Public Health England to be scrapped over Covid handling
Health secretary Matt Hancock will soon abolish Public Health England and merge it into a new organisation specifically tasked with handling pandemics.
The Sunday Telegraph reported yesterday that the Government was planning to axe the independent health agency over its handling of the coronavirus pandemic, seven years after it was first created. Ministers are reportedly frustrated with PHE over its approach to contact tracing and the way it counts Covid-related deaths.
The new organisation, which will be modelled on Germany’s Robert Koch Institute, will reportedly be called the National Institute for Health Protection and will incorporate the NHS test and trace programme.
The Government has been criticised for the move, with some arguing that as PHE is an executive agency of the Department of Health and Social Care the ultimate responsibility for any failings lies with the health secretary.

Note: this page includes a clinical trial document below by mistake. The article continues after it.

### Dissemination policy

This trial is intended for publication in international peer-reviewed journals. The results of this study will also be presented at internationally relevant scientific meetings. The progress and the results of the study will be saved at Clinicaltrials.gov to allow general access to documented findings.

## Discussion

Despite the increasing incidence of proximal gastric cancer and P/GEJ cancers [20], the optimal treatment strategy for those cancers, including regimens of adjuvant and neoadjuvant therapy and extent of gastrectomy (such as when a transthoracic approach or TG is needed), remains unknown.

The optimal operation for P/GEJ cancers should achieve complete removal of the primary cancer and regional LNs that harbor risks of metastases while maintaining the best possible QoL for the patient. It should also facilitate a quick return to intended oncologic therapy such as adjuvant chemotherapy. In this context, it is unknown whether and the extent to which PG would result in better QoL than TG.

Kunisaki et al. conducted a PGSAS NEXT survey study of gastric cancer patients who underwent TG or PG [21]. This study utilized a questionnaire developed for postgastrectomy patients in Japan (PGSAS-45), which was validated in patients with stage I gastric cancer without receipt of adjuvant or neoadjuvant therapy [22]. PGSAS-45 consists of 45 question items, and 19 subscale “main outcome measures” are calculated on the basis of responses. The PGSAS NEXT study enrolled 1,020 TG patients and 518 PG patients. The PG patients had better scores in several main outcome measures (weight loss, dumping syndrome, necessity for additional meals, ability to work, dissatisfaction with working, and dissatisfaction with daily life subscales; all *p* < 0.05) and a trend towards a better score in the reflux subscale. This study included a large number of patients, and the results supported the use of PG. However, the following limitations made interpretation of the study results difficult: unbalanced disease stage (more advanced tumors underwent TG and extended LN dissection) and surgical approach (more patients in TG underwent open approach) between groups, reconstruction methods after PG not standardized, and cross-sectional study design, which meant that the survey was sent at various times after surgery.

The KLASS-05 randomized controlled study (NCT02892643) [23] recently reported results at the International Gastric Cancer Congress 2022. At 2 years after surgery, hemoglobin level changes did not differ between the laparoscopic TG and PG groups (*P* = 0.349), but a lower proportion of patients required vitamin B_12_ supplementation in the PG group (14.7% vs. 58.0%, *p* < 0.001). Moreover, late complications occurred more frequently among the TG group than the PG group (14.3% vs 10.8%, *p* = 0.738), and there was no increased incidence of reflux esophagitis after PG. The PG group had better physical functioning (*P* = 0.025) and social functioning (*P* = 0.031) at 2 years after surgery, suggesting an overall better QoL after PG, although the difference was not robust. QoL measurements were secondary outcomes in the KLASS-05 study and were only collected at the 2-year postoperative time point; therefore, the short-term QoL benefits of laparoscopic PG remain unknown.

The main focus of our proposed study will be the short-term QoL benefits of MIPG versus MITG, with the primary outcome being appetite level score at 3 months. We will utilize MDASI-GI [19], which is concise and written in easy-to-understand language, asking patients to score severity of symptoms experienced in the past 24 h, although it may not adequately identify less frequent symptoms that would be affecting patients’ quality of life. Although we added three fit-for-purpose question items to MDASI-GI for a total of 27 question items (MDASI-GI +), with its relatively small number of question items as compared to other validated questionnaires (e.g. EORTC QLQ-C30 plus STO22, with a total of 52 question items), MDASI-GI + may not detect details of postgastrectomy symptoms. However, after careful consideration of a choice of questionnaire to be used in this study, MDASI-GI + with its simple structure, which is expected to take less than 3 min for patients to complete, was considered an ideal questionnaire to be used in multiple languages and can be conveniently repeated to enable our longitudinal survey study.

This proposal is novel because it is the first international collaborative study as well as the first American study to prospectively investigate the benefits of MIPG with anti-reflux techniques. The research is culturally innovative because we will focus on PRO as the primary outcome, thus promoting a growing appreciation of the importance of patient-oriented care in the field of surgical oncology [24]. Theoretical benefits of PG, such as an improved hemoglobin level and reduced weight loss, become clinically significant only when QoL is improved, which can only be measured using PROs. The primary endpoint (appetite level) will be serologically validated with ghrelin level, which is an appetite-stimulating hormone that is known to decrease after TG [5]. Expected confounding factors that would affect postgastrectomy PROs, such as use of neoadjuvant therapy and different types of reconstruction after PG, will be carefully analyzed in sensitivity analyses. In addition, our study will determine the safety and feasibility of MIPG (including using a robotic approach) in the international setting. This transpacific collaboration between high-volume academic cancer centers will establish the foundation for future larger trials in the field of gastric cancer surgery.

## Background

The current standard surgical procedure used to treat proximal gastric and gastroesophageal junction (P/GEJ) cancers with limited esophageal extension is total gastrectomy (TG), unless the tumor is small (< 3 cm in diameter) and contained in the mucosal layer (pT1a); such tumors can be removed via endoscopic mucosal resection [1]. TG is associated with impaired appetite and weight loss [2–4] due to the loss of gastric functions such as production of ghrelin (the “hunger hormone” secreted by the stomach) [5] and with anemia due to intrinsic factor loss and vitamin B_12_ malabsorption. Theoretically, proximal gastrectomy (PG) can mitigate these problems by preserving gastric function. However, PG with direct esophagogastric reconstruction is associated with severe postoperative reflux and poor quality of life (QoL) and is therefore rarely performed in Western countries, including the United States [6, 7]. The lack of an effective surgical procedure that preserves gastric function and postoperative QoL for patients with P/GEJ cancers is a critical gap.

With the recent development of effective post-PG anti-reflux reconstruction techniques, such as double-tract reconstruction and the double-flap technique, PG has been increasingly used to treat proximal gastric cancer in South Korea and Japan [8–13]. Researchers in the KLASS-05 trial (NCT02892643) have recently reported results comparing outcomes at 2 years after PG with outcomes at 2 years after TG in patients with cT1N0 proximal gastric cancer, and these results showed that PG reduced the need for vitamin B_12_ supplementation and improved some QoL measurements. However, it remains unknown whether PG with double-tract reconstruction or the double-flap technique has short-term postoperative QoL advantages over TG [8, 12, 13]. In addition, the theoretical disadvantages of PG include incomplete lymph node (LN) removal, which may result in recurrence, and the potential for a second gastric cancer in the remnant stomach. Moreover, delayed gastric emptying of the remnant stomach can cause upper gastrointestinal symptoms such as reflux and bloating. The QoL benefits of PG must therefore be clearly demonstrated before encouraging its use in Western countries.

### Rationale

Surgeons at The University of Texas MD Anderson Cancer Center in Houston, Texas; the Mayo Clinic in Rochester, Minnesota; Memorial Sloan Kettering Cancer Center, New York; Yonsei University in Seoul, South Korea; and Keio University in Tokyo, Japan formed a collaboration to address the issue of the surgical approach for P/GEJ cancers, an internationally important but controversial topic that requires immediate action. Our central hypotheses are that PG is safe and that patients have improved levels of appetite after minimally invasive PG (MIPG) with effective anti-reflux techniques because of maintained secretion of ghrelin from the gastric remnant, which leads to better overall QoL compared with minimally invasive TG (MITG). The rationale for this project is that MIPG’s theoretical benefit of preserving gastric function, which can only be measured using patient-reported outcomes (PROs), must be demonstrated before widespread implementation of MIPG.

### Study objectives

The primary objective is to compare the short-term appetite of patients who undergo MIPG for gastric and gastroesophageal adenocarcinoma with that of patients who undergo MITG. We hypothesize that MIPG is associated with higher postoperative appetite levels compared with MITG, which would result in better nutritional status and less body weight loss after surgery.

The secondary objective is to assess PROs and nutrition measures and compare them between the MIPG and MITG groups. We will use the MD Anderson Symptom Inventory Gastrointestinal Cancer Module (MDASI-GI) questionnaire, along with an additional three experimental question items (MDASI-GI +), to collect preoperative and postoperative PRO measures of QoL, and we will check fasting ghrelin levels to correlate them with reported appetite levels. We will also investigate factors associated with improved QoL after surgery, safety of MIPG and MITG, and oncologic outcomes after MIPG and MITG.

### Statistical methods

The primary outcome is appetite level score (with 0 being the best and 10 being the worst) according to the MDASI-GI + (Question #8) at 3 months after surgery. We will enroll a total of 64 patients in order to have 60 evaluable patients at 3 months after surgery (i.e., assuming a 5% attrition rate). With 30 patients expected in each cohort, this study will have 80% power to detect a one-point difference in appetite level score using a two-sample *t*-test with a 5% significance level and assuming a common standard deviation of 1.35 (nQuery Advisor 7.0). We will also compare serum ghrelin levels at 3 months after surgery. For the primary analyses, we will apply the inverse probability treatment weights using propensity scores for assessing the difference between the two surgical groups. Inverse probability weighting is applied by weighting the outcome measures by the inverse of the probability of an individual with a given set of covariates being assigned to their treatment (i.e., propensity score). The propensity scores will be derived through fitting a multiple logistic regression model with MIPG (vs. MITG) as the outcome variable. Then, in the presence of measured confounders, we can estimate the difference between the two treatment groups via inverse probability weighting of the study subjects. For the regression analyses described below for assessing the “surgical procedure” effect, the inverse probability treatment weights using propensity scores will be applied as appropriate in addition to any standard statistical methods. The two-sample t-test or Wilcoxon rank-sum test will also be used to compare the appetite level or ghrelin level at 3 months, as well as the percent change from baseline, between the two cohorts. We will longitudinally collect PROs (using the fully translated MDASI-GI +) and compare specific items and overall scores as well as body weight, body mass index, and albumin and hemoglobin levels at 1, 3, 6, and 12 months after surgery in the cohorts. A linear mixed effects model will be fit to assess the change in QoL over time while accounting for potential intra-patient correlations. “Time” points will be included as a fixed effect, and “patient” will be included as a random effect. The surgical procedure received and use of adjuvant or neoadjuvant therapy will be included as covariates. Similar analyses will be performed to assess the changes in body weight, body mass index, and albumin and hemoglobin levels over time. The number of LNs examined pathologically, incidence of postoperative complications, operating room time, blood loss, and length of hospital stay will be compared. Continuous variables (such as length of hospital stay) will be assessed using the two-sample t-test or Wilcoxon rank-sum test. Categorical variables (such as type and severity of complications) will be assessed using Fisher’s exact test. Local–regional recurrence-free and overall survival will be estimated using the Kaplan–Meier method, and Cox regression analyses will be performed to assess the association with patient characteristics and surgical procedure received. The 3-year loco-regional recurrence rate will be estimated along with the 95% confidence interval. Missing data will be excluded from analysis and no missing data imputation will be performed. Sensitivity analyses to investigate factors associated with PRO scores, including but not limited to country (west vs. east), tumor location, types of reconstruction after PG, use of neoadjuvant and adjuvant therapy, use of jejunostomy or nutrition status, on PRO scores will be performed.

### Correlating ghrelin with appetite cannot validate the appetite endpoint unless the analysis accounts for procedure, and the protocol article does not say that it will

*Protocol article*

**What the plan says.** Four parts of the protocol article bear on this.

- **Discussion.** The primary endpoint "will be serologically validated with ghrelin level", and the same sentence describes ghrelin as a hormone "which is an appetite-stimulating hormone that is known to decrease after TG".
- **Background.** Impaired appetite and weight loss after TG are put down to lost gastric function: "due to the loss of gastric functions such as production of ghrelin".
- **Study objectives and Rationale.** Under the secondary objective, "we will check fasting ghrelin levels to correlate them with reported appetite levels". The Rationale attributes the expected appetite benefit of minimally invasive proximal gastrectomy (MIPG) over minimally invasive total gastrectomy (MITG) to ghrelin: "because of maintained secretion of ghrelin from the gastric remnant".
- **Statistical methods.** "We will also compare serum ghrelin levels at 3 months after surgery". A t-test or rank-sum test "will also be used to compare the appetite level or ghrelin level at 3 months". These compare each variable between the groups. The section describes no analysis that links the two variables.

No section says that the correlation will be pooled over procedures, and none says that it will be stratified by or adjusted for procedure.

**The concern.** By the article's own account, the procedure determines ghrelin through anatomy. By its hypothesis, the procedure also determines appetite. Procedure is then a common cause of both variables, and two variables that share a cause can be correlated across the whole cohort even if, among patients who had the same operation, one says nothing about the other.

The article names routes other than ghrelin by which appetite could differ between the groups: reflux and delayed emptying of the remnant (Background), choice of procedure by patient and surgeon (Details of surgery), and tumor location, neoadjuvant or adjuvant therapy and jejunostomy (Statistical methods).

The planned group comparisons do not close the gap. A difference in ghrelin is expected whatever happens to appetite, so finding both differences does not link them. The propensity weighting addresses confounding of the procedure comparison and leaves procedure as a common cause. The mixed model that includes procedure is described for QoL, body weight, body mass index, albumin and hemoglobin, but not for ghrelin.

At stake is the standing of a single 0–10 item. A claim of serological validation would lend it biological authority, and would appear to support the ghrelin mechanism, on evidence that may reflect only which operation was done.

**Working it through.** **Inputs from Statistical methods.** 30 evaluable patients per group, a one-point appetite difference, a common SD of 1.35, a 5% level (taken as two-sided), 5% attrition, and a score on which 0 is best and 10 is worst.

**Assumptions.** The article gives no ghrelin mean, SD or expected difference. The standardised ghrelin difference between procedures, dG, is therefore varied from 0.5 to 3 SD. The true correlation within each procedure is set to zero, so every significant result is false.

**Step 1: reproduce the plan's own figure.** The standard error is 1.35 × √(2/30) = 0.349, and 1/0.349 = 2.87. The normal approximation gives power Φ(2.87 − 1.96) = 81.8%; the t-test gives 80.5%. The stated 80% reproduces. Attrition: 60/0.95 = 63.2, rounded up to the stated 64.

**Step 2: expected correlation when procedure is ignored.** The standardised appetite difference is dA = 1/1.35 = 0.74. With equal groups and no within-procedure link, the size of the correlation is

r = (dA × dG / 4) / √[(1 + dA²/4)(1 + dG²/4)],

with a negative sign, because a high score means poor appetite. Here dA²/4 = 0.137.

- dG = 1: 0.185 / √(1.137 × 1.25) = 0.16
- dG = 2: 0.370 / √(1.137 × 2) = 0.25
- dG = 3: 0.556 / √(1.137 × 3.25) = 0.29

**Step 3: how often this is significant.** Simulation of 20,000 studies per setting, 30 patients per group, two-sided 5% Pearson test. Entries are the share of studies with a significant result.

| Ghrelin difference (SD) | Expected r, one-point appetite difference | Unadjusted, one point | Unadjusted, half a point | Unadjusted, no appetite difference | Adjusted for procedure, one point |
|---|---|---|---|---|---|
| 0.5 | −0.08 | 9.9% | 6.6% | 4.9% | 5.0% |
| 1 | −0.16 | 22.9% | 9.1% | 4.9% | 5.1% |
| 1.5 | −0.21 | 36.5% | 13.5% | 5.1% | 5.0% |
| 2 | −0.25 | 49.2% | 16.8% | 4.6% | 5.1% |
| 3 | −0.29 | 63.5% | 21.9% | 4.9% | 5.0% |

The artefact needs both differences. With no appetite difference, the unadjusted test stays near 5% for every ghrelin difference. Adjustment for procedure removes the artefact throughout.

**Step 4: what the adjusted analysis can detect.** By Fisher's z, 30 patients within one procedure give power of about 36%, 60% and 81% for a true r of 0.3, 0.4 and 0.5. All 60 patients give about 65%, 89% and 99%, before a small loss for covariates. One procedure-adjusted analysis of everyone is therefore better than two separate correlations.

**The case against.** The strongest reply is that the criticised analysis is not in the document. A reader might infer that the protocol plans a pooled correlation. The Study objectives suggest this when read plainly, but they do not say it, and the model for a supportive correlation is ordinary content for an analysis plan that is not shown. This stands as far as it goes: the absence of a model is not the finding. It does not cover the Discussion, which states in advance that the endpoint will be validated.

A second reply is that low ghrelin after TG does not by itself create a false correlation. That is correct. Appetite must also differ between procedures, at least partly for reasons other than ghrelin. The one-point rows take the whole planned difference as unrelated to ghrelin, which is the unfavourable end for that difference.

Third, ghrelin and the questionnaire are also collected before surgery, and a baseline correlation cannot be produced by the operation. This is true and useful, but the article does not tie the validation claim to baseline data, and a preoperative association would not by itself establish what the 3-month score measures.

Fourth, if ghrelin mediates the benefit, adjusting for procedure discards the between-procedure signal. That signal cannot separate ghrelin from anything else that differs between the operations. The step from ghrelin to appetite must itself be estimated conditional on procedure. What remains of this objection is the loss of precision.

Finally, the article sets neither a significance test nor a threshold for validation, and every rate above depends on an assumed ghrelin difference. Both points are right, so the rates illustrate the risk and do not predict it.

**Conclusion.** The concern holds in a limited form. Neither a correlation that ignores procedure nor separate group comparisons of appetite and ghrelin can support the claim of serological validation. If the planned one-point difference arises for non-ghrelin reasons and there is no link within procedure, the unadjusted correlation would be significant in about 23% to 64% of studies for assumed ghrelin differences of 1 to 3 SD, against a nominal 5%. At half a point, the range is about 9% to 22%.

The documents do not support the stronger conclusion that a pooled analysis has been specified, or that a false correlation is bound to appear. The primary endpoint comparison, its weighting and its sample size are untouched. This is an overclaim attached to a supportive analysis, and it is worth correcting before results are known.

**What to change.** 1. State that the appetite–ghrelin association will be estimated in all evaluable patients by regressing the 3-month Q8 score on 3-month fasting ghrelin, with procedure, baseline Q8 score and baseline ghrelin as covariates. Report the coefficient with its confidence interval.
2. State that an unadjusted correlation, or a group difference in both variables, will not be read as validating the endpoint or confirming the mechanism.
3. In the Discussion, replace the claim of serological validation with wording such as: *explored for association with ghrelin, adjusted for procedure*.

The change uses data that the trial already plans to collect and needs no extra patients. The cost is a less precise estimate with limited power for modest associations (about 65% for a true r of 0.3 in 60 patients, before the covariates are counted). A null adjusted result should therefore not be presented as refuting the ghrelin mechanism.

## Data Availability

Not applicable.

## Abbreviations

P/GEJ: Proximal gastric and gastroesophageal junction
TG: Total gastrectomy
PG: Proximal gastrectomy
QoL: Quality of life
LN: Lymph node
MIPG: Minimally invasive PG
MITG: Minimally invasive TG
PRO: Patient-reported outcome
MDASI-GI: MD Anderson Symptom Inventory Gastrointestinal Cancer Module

Royal Society of Medicine president Sir Simon Wessely said: “PHE employs some of the best, brightest and most hardworking clinicans and experts we have. There are simply not enough of them, which can partly be explained by the steady reduction in funding over the last seven years.
“Perhaps we do need a more joined-up structure, but we should not scapegoat PHE for the failures I the system in which they are but one cog.”
One PHE official told the Guardian: “It is just not right nor fair to pin all blame like this. We wouldn’t claim to have got everything right – who can? – but we don’t operate unilaterally from the chief medical officer or ministers. The issue that needs resolving is investment – [a] proper budget, [and] significant investment in public health labs/science.”
A DHSC spokesperson commented: “Public Health England have played an integral role in our national response to this unprecedented global pandemic.
“We have always been clear that we must learn the right lessons from this crisis to ensure that we are in the strongest possible position, both as we continue to deal with Covid-19 and to respond to any future public health threat.”